The Case for ‘Dumb’ Lenses - Use ‘em today, use ‘em tomorrow

26 March 2023

Since the weather was decent here in Galway, I spent yesterday out on the hoof with a pair of fully-mechanical Cosina lenses and my mirrorless camera. It was a low-impact afternoon which even included meeting up with a fellow photographer from Co. Mayo over a couple of beers. All in all, a great afternoon.

Leaving Walsh’s – Sony A7 and 50mm, f/2 Cosinon-S

Someplace on the internet I recently saw somebody talking about the ephemeral nature of lenses with electronic controls and how they will likely become expensive paperweights when their particular bodies/mounts are dropped by the companies who produce them. Not a trivial matter when the average price for a lens these days is a grand and sad because of guaranteed obsolescence.

We have a long list of dead lens mounts already, but the difference between the dead mounts of yesterday and those we will see in the future is that much of the control for lenses in the past was mechanical. Mechanical controls, like aperture rings and physically-coupled focus rings, make it possible to readily adapt lenses to just about any camera as long as the lens’ native film/sensor to flange distance can be maintained.

But what’s going to happen when a company like Sony (or Canon, Nikon, Fuji, etc.) decides to eliminate a particular lens mount because tech is moving on? Does that $3k G Master lens, which is entirely controlled by wire, suddenly become unusable? It’s highly probable that it will be.

Sony (not picking on them for any reason, it’s just because it’s fresh in my mind) has just cancelled the legacy A-mount system which it brought forward with the purchase of Konica-Minolta’s consumer camera division back in the 2000s. The A-mount survived for 37 years across ownership by Minolta, Konica-Minolta and, finally, Sony. But, now it’s no more, at least in terms of new products which use it.

The A-mount is a lot like the Pentax KAF system with it having a mix of electronic and mechanical interfaces with the host body. The electronics in many of the lenses can be bypassed leaving the lens to function on a dumb adapter (one without electrical contacts) with modern, short-registration mirrorless cameras. There is some potential for these A-mount lenses to be used with cameras going forward, at least in manual mode.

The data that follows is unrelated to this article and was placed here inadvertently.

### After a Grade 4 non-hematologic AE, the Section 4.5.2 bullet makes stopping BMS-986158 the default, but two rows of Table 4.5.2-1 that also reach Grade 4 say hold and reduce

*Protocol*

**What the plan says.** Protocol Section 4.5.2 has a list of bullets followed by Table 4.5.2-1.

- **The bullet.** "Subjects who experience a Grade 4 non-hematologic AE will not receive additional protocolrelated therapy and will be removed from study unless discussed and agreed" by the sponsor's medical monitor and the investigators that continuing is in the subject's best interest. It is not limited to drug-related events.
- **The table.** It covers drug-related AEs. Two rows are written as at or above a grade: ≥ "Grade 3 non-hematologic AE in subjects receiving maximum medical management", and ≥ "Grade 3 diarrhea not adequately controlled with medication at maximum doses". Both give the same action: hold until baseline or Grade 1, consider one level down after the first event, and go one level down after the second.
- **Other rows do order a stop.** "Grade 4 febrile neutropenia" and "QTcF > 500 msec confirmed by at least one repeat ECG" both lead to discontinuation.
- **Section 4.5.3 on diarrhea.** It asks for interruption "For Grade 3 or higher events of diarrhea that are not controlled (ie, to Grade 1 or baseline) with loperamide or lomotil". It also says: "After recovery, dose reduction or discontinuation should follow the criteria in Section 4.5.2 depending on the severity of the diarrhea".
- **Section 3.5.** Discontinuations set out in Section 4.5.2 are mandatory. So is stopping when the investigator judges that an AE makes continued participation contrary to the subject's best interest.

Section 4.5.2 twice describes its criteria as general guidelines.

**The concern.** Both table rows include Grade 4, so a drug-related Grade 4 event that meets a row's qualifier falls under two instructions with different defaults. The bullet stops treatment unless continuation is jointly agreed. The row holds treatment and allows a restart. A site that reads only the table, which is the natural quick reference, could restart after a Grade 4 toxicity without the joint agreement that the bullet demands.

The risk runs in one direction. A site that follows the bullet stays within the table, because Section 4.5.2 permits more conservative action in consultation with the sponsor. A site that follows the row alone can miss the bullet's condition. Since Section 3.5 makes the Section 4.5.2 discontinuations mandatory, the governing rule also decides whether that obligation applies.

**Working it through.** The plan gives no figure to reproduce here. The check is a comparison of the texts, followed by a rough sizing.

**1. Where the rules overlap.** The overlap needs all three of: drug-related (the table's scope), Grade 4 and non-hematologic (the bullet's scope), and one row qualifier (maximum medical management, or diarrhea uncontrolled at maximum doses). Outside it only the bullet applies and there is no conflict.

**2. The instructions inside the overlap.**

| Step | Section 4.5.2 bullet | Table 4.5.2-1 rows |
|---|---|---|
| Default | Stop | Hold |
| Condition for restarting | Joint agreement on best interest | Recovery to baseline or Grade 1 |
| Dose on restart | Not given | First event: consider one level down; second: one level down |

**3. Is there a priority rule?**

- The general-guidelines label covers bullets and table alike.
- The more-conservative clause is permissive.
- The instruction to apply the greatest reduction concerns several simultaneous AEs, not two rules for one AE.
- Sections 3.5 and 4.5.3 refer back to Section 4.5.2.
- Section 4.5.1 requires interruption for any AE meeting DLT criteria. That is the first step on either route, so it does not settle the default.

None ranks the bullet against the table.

The Brothers Wilde – Sony A7 and 50mm, f/2 Cosinon-S

We do already have examples of lenses which cannot be used on anything in a practical way. The APS SLR systems briefly marketed by manufacturers in the 1990s have lenses which, by and large, are completely electronic in terms of control mechanisms. These cannot easily be adapted to cameras in production today. There was an attempt by a cottage company to produce a smart adapter for APS lenses in at least the Minolta variety, but that was short-lived and expensive.

Sony has actually produced smart adapters for their mirrorless bodies which allow their A-mount lenses to autofocus and provide EXIF data. But, this is from a company that had some stake in keeping A-mount users in the game as they were forced to switch to E-mount. Canon and Nikon have done similar things with their DSLR lenses in anticipation of the DSLR becoming a thing of the past. It’s entirely possible that these adapters will also become unusable as the bodies and firmware that support them are phased out.

At the other extreme of the dead mount spectrum are the screw mount lenses, like M39 and M42, which have origins dating back to the 1920s. They can be used on nearly any camera body made at this moment because they are purely mechanical and very simple at that. No, there is no information passed from lens to camera (except in terms of the light transmission through the lens), but that’s the beauty of them; they just keep going generation after generation.